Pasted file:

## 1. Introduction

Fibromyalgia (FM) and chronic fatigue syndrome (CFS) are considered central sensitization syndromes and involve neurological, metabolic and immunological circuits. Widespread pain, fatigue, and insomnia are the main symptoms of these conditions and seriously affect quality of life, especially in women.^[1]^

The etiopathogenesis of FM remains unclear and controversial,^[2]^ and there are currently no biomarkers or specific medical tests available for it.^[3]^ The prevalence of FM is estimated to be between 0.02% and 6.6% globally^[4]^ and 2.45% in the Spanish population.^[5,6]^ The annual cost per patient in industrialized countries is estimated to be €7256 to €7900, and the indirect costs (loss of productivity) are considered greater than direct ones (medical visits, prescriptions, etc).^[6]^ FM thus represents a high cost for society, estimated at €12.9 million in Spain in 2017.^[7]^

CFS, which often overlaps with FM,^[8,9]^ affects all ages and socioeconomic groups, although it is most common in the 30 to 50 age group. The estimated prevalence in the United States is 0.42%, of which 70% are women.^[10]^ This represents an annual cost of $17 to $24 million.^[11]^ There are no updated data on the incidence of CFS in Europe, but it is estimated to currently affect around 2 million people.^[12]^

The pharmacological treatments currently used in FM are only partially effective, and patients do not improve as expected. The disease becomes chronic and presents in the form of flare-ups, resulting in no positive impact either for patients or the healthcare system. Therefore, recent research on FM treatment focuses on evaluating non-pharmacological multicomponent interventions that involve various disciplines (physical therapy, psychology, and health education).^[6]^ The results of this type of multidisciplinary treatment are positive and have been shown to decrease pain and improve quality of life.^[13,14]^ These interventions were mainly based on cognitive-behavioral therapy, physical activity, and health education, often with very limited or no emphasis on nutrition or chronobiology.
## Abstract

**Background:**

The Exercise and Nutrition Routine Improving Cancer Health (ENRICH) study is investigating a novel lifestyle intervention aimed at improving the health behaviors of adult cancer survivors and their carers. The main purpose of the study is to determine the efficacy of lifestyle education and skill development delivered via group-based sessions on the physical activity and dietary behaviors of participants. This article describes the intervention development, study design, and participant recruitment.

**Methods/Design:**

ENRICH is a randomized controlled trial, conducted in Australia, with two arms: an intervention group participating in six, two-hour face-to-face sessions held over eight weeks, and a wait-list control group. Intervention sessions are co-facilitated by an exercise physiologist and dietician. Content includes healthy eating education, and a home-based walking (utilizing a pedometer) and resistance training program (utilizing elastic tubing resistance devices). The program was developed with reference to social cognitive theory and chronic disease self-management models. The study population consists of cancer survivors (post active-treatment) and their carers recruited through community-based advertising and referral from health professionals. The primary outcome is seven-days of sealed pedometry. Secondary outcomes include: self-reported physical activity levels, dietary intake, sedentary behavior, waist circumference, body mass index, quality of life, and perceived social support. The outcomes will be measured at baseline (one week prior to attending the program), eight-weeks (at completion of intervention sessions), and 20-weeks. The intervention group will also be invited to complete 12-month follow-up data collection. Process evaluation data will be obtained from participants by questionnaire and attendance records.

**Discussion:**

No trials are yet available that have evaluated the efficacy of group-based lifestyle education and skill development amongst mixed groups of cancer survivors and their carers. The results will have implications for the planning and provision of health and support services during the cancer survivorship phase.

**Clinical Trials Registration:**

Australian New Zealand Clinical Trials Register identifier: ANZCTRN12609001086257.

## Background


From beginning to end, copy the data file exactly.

## 1. Introduction

Fibromyalgia (FM) and chronic fatigue syndrome (CFS) are considered central sensitization syndromes and involve neurological, metabolic and immunological circuits. Widespread pain, fatigue, and insomnia are the main symptoms of these conditions and seriously affect quality of life, especially in women.^[1]^

The etiopathogenesis of FM remains unclear and controversial,^[2]^ and there are currently no biomarkers or specific medical tests available for it.^[3]^ The prevalence of FM is estimated to be between 0.02% and 6.6% globally^[4]^ and 2.45% in the Spanish population.^[5,6]^ The annual cost per patient in industrialized countries is estimated to be €7256 to €7900, and the indirect costs (loss of productivity) are considered greater than direct ones (medical visits, prescriptions, etc).^[6]^ FM thus represents a high cost for society, estimated at €12.9 million in Spain in 2017.^[7]^

CFS, which often overlaps with FM,^[8,9]^ affects all ages and socioeconomic groups, although it is most common in the 30 to 50 age group. The estimated prevalence in the United States is 0.42%, of which 70% are women.^[10]^ This represents an annual cost of $17 to $24 million.^[11]^ There are no updated data on the incidence of CFS in Europe, but it is estimated to currently affect around 2 million people.^[12]^

The pharmacological treatments currently used in FM are only partially effective, and patients do not improve as expected. The disease becomes chronic and presents in the form of flare-ups, resulting in no positive impact either for patients or the healthcare system. Therefore, recent research on FM treatment focuses on evaluating non-pharmacological multicomponent interventions that involve various disciplines (physical therapy, psychology, and health education).^[6]^ The results of this type of multidisciplinary treatment are positive and have been shown to decrease pain and improve quality of life.^[13,14]^ These interventions were mainly based on cognitive-behavioral therapy, physical activity, and health education, often with very limited or no emphasis on nutrition or chronobiology.
## Abstract

**Background:**

The Exercise and Nutrition Routine Improving Cancer Health (ENRICH) study is investigating a novel lifestyle intervention aimed at improving the health behaviors of adult cancer survivors and their carers. The main purpose of the study is to determine the efficacy of lifestyle education and skill development delivered via group-based sessions on the physical activity and dietary behaviors of participants. This article describes the intervention development, study design, and participant recruitment.

**Methods/Design:**

ENRICH is a randomized controlled trial, conducted in Australia, with two arms: an intervention group participating in six, two-hour face-to-face sessions held over eight weeks, and a wait-list control group. Intervention sessions are co-facilitated by an exercise physiologist and dietician. Content includes healthy eating education, and a home-based walking (utilizing a pedometer) and resistance training program (utilizing elastic tubing resistance devices). The program was developed with reference to social cognitive theory and chronic disease self-management models. The study population consists of cancer survivors (post active-treatment) and their carers recruited through community-based advertising and referral from health professionals. The primary outcome is seven-days of sealed pedometry. Secondary outcomes include: self-reported physical activity levels, dietary intake, sedentary behavior, waist circumference, body mass index, quality of life, and perceived social support. The outcomes will be measured at baseline (one week prior to attending the program), eight-weeks (at completion of intervention sessions), and 20-weeks. The intervention group will also be invited to complete 12-month follow-up data collection. Process evaluation data will be obtained from participants by questionnaire and attendance records.

**Discussion:**

No trials are yet available that have evaluated the efficacy of group-based lifestyle education and skill development amongst mixed groups of cancer survivors and their carers. The results will have implications for the planning and provision of health and support services during the cancer survivorship phase.

**Clinical Trials Registration:**

Australian New Zealand Clinical Trials Register identifier: ANZCTRN12609001086257.

## Background